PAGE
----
What You Need to Know About Sugar

This recipe post has been sponsored by the dietitians at the Canadian Sugar Institute.


As the holidays approach, people start to think about the festive food and delicious desserts. Some of the biggest questions that come up during this time are about sugar. In today’s blog post, I break down everything you need to know about sugar!

How much sugar is too much? Is there a type of sugar that is better than others? Are there good sugars? What’s the difference between white sugar and maple syrup or honey? Should I completely eliminate sugar from my diet?

Thankfully, I have the answers to your questions!


A few weeks ago, I was invited to attend a virtual workshop and food demonstration with the Canadian Sugar Institute and Canadian chef, Claire Tansey. Alongside fellow dietitians, I learned more about sugars and the recent updates being made to the Nutrition Facts labels. In particular, we discussed the addition of the “100 grams Daily Value” recommendation for total sugars. So let’s dive into the facts…

What you need to know about sugar:

Sugars are building blocks of carbohydrates that are made up of one or two molecules called saccharides. Longer chains of these saccharides create complex carbohydrates, or what we know as starches and fibre.

The term sugars/total sugars refers to all mono- and disaccharides (glucose, fructose, galactose, sucrose, maltose and lactose). These sugars occur naturally in dairy products, fruits and vegetables or can be added to foods and beverages to increase sweetness. Sugars that are added to products when they are prepared or processed are considered added sugars (honey, corn syrup, etc.).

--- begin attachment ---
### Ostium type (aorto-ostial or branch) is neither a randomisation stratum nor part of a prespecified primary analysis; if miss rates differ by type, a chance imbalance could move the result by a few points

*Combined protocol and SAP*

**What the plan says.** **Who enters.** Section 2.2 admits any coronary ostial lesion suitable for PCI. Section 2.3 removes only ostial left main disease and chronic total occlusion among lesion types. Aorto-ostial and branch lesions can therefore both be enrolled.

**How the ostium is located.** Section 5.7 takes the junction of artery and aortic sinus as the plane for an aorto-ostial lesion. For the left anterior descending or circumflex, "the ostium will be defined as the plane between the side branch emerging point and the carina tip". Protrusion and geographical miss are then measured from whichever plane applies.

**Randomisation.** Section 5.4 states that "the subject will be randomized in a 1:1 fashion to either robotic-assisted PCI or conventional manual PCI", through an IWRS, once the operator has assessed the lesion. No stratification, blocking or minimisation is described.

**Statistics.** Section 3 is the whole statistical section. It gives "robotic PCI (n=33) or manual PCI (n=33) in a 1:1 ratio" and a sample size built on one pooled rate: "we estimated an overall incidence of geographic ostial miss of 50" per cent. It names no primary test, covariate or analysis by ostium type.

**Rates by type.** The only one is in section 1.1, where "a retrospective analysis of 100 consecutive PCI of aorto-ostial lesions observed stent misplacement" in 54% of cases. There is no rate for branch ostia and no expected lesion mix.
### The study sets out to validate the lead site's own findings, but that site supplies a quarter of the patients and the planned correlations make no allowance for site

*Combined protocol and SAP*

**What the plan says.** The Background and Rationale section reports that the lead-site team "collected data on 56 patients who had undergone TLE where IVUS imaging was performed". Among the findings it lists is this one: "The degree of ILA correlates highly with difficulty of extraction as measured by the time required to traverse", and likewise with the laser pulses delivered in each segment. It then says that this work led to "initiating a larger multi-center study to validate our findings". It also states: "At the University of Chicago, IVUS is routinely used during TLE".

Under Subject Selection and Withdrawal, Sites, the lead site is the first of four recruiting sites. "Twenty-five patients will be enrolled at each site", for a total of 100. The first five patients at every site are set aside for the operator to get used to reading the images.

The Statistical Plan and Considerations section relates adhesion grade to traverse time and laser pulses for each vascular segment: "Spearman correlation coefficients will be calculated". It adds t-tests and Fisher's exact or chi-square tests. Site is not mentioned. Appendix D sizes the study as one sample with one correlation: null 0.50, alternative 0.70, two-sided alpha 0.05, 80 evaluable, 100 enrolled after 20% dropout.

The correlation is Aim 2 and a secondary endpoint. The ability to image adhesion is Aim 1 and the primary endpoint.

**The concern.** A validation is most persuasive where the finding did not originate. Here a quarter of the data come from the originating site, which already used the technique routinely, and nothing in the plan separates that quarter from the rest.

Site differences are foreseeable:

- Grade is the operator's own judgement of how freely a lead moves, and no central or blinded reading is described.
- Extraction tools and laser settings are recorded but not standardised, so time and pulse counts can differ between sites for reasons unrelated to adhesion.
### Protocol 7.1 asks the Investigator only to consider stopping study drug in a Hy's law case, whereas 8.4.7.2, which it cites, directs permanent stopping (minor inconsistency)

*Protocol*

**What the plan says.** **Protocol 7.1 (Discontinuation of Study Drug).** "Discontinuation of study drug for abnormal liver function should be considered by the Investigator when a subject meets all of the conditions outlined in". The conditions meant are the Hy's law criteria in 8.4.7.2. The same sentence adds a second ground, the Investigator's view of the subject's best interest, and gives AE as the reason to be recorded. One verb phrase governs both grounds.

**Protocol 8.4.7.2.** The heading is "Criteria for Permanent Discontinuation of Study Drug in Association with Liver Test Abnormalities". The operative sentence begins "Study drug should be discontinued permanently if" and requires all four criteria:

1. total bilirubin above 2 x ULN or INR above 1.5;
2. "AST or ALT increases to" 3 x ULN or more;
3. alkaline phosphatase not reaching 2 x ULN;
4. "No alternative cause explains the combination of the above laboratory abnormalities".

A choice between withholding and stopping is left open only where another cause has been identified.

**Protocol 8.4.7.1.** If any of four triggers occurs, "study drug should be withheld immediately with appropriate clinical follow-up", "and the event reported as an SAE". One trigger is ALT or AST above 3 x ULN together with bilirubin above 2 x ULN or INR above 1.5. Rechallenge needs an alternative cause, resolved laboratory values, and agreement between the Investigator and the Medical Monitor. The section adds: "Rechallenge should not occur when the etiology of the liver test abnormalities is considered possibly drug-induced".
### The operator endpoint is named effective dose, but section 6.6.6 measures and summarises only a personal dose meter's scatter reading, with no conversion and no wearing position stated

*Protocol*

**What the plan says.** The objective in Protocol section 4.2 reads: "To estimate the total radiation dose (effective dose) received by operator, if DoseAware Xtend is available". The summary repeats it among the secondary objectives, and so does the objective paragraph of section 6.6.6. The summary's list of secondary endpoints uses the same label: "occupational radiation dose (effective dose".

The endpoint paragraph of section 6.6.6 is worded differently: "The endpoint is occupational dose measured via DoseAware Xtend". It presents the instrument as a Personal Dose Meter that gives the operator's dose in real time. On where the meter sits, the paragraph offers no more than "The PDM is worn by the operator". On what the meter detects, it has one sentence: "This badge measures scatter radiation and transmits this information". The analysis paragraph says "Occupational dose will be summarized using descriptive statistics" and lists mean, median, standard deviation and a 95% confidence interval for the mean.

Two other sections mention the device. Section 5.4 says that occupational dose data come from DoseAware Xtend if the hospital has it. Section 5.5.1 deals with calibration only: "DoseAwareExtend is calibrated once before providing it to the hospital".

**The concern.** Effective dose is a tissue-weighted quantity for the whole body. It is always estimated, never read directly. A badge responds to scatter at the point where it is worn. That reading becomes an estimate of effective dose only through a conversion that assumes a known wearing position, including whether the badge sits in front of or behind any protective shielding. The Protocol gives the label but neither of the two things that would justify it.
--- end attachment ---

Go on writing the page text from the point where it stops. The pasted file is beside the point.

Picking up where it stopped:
“Sugars” do not include zero-calorie sweeteners or sugar alcohols.

  • Zero-calorie sweeteners (ex. aspartame and sucralose) and sugar alcohols (ex. maltitol, sorbitol and xylitol) are food additives. NOTE: For some individuals, consuming large amounts of sugar alcohols can cause digestive distress like bloating, gas and diarrhea.

Are some sugars better than others?

You may have heard that using unrefined added sugars like maple syrup, honey or agave nectar is healthier than white sugar, but let’s break that down.

First and foremost, be very careful with substitutions if you are using these ingredients in a structured recipe. If the recipe calls for white sugar and you choose to use honey instead, this could drastically alter the bake time and texture of the dish.

It is important to note that all added sugars are broken down and absorbed in the body as the simplest form: monosaccharide (glucose, fructose or galactose). The body recognizes all types of sugar as sugar, regardless of whether it’s maple syrup or white sugar. In addition to this, the amount of calories per serving of unrefined sugars and white sugar is very similar.

That being said, some unrefined sugars contain more nutrients, like potassium, magnesium and phosphorus, but I don’t recommend relying on sugar to meet your nutrient needs. You would need to consume extremely large amounts of these sugars to reap the benefits of these minerals!

So long story short, no, one type of sugar is not better or healthier than another. And on that note, let’s try to get away from thinking that foods have a moral status of “good,” “bad,” “clean” or “dirty”.

Can I become addicted to sugar?

Consuming foods that contain sugar can and should be an enjoyable experience, but for some people, eating these foods can have the effect of making you want more. This response may be due to many factors like genetics, how we’re brought up, hormones and the food and diet industries. Currently, evidence suggests that sugar does NOT cause physical dependence or produce the characteristics of an addictive substance (ex. tolerance and withdrawal). It may also be helpful to know that your sugar cravings are not due to lack of “willpower,” but are influenced by many other factors.